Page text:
BELGRADE (Reuters) - Jovanka Broz, who spent three decades as Yugoslavia’s First Lady but was left stateless and forgotten as war shattered the socialist federation built by her husband ‘Tito’, died on Sunday in a Belgrade hospital.
State television RTS said Broz had died of cardiac arrest.
She was 88 and had lived largely in isolation since the death of Yugoslav leader Josip Broz Tito in 1980, squirreled away in a crumbling state-owned villa in the Serbian capital without a passport or ID.
Born in Croatia, Broz became a nurse with Tito’s Partisan fighters in World War Two, then his personal secretary and finally his third wife in 1952.
Tito was 32 years her senior, and presided over a federation of 22 million people balanced between Cold War East and West.
Unlike the grey, staid Communist leaders of the Soviet bloc, Tito and his wife reveled in ostentation and glamour.
Dead three days short of his 88th birthday, Tito’s funeral gathered heads of state and dignitaries from across the Cold War divide, including Britain’s Margaret Thatcher and ailing Soviet president Leonid Brezhnev.
His wife had already been removed from the public eye in the late 1970s, as the party elite had grown increasingly suspicious of her influence over the elderly president.
Soon after Tito’s funeral, authorities confiscated all property and personal belongings of the couple and placed Broz under virtual house arrest in a dilapidated government-owned villa in Belgrade’s hilltop Dedinje district.
With Tito gone and the Cold War over, his widow looked on as nationalist tensions tore apart Yugoslavia in the 1990s, spawning seven new states during a decade of war and ethnic cleansing that killed more than 125,000 people.
Nationalists chipped away at Tito’s reputation and legacy, deconstructing the personality cult built around him in an effort to undermine the mantra of ‘Brotherhood and Unity’ that underpinned Yugoslavia.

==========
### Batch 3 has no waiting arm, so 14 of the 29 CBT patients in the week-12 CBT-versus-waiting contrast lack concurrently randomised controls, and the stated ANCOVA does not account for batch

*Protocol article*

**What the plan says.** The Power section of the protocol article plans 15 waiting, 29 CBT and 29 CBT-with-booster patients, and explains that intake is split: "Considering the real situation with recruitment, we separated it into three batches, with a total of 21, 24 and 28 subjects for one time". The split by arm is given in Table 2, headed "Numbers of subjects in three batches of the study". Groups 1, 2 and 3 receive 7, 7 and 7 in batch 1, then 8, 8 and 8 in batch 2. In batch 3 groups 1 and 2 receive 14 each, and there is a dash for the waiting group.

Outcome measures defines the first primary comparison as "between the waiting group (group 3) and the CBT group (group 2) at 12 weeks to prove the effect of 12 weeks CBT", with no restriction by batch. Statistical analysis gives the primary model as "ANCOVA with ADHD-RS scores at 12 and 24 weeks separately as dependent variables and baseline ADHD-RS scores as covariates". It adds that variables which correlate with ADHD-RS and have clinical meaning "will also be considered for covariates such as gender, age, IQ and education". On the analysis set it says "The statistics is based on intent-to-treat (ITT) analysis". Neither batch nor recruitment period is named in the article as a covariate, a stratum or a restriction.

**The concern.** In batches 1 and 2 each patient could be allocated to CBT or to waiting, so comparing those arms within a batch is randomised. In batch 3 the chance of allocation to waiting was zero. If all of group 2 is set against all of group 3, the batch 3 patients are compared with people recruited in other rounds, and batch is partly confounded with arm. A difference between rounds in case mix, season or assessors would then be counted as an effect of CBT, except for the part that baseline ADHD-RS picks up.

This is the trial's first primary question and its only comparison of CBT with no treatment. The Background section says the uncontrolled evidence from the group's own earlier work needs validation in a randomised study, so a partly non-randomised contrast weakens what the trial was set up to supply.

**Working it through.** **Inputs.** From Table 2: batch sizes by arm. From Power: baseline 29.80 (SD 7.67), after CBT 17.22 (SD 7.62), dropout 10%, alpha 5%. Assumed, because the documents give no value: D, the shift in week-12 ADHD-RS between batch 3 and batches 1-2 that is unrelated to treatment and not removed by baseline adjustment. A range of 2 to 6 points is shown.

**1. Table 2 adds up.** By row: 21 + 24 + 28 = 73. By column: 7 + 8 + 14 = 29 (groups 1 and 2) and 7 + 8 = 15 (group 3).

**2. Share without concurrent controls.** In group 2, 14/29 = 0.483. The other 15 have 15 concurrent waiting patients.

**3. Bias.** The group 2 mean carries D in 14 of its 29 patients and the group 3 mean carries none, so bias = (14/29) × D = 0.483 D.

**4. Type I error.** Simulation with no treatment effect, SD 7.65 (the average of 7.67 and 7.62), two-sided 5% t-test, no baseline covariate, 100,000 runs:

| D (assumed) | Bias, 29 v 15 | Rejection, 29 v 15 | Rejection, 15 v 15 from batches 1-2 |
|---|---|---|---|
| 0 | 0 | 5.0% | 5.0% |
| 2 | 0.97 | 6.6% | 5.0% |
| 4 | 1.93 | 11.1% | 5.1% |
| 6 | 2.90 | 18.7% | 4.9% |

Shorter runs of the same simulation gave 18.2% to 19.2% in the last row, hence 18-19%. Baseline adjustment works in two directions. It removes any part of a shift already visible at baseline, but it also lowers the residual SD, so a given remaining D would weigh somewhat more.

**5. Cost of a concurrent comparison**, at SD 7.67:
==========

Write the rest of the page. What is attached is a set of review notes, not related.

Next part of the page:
His widow was boxed away, out of sight. She lived on a state pension, the villa gradually falling into disrepair.
Then in 2006, responding to a public appeal from Broz’s sister, democrats who took power in Serbia with the fall of nationalist strongman Slobodan Milosevic in 2000, undertook to fix the leaking roof and reconnect the heating.
“I remember that it was minus 11 (Celsius) outside and there was no heating in the house,” Serbian Trade Minister Rasim Ljajic, who visited Broz in the winter of 2005, said in a recent interview with the Serbian daily Politika.
“It was unbearable,” he said. “Jovanka was wearing all her winter clothes.”
In 2009, Broz was finally granted a Serbian passport, and though she rarely spoke publicly, she was seen once a year at Tito’s mausoleum on the May 4 anniversary of his death.
In one of her last interviews, Broz told the Serbian daily Blic that she absolved Tito of responsibility for her estrangement towards the end of his rule. “Tito loved me until his death,” she said.
Blic reported that she had asked to be buried next to Tito.
Additional reporting by Ivana Sekularac/Aleksandar Vasovic; Writing by Matt Robinson; Editing by Mike Collett-White